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Cathedral vs. Tiffany Setting: Which is Best?

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Cathedral vs Tiffany Setting

Finding the perfect ring for you isn’t only about the diamond. Your choice of setting impacts the overall look and feel of the piece, so you should explore the wide range of options.

Cathedral and Tiffany settings are two common designs for diamond rings.

The main difference between cathedral and Tiffany settings is that cathedral settings have two arches that extend to hold the center diamond high above the ring, while Tiffany settings are a solitaire style with four or six prongs that keep the attention on the center diamond.

For example, check out this elegant cathedral setting in white gold. 

Now compare it these Tiffany settings. The distinctions are apparent when displayed side by side.

Let’s compare cathedral versus Tiffany settings, pros and cons of each, how they’re different, and how you to decide which is best for you.

What is a Cathedral Setting?

A cathedral setting for an engagement ring includes two arches that extend from the top of the shank toward the diamond.

Cathedral Setting

The distinguishing features are the triangle gaps formed by the arches, which together create the shape of a cathedral.

Prongs are the most popular way diamonds in a cathedral setting are held, but it can also be set with a tension or bezel setting.

For the latter two designs, the arches still extend upward, but instead of connecting with prongs, it meets the rounded edge of the bezel or the ends of the tension setting pressing the diamond.


There are several advantages to cathedral settings, which is why they’re seen on so many engagement rings. 

The first pro is the variety of designs available within the category. Many have a wide shank, which allows you to add gemstones or milgrain along the band for even more sparkle.

For example, you can place multiple rows of pave diamonds on the shank. There are also channel-set cathedral setting, where the accent diamonds are placed inside the band.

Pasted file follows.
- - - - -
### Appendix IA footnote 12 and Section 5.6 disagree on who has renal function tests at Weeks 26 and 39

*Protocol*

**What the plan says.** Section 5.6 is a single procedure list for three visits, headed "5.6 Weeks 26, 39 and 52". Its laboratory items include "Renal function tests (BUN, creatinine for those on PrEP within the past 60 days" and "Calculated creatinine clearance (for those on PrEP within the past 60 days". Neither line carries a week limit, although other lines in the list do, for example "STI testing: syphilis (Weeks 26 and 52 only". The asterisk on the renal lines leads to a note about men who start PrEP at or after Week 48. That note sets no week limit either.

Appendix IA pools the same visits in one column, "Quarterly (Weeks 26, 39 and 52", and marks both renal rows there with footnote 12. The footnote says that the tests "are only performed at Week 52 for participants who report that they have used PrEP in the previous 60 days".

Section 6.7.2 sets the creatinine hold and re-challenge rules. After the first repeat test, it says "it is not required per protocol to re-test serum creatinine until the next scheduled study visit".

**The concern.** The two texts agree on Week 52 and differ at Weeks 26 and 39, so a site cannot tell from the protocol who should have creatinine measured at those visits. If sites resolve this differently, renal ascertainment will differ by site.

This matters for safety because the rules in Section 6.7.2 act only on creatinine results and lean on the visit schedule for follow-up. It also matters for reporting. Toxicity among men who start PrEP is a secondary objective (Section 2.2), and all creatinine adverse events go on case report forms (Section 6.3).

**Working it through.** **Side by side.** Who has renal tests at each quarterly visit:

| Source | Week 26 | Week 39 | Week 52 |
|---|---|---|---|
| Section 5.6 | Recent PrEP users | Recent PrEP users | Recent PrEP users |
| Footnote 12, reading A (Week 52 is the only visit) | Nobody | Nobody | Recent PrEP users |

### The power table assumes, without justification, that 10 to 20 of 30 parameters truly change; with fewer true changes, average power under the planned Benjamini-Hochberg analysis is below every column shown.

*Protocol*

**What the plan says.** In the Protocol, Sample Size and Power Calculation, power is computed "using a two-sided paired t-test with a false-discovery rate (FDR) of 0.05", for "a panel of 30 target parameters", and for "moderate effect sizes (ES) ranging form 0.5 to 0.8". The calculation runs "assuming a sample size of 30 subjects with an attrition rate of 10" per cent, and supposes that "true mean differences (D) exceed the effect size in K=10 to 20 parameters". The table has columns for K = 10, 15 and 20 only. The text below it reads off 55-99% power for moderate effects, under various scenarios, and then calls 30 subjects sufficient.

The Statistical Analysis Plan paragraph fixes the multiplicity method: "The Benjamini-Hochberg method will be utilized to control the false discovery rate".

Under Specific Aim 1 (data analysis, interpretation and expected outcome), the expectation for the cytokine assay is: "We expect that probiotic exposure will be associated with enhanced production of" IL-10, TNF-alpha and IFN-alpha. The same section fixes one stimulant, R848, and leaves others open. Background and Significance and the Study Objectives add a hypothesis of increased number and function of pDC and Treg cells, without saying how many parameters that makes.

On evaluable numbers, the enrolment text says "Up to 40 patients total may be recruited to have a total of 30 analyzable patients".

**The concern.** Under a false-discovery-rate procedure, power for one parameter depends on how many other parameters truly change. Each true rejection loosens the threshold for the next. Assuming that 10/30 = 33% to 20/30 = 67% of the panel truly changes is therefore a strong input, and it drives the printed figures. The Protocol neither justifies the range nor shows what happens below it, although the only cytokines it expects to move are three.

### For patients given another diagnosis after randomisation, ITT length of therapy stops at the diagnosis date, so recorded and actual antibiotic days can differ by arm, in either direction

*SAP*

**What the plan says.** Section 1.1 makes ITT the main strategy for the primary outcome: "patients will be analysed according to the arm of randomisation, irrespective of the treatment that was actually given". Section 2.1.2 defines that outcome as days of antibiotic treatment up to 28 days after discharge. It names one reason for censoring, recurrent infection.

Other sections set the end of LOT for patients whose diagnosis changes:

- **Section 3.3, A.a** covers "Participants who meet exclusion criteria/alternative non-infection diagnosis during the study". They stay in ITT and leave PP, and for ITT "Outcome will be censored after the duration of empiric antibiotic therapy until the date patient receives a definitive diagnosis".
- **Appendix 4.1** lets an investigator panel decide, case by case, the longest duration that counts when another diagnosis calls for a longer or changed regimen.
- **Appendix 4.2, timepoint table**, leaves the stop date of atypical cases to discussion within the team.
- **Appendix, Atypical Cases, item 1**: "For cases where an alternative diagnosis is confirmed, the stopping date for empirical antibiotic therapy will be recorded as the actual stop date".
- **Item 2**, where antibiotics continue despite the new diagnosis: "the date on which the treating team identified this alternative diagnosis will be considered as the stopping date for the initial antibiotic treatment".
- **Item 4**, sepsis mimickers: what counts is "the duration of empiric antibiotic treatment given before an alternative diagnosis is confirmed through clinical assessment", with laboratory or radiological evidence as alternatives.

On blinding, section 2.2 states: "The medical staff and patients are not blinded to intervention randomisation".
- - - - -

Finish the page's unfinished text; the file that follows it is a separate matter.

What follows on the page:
Cathedral Setting with Channel Set Diamonds

The thick shank allows for an endless number of designs, but for those wanting a thin band such as a knife edge ring, those can also include the cathedral arches.

Cathedral settings are high-set, meaning the diamond is elevated off the shank and your finger. This gives the diamond more prominence on the piece and can make it appear larger. 

When more light is able to hit the diamond and showcase its brilliance, it diminishes the appearance of inclusions and improves its color.

The high setting also places distance between the main diamond and any accents on the shank, so the diamond doesn’t get lost in the design.

Another pro of cathedral settings is they pair well with wedding bands. 

It’s a popular style for engagement rings because the high setting allows the wedding band to slide underneath. A low setting can force the wedding and engagement rings to compete because the diamond may be pressed against the other band.


Cathedral settings come with multiple downsides. 

While a high setting better displays the most important part of a ring, prongs in this type of setting snag more easily.

Here’s an example of a cathedral setting with a high-set diamond.

High Set Diamond on Cathedral Setting

It’s more difficult to prevent them from catching on clothes, hair, or furniture. 

When this happens, the prongs can bend backward or break, putting the diamond at risk.

The prongs aren’t the only part of the ring more vulnerable in a cathedral setting. The placement of the diamond also leaves it more prone to damage when hit against a hard surface. 

A high-set ring shouldn’t be worn during physical activity or everyday chores because the diamond is susceptible to impact.

The elegant design of cathedral settings is also the source of a disadvantage. 

It’s easy for dirt and grime to fill its many crevices, similar to a trellis setting. It’s another reason why you shouldn’t wear the ring during physical activity.

When this problem does occur, it’s difficult to clean because of the small areas the debris can accumulate.

It’s recommended to have it professionally cleaned once or twice per year.

Cathedral setting also aren’t an ideal choice for small diamonds. 

If you’ve chosen one less than 0.75 carats, it may appear tiny when set high above the setting, without any surrounding diamonds.

Instead, you could place it in a lower setting and surround it with a halo.

What is a Tiffany Setting?

A Tiffany setting is a solitaire setting with a knife-edge band. The classic style features six prongs, but there are also variations with four. 

The prongs are flushed against the diamond to hold it in place, with its tips hanging slightly over its girdle. 

They’re set equidistant around the stone, with a gap where they meet to showcase its culet. This is intended to produce the effect the diamond is floating over the shank.

Tiffany Setting in 18K Yellow Gold

It was introduced by Tiffany in 1886, and at the time, it stood in contrast to the popular low-set bands. 

The style soon became the standard way to display an engagement ring diamond, so many on the market have a similar appearance.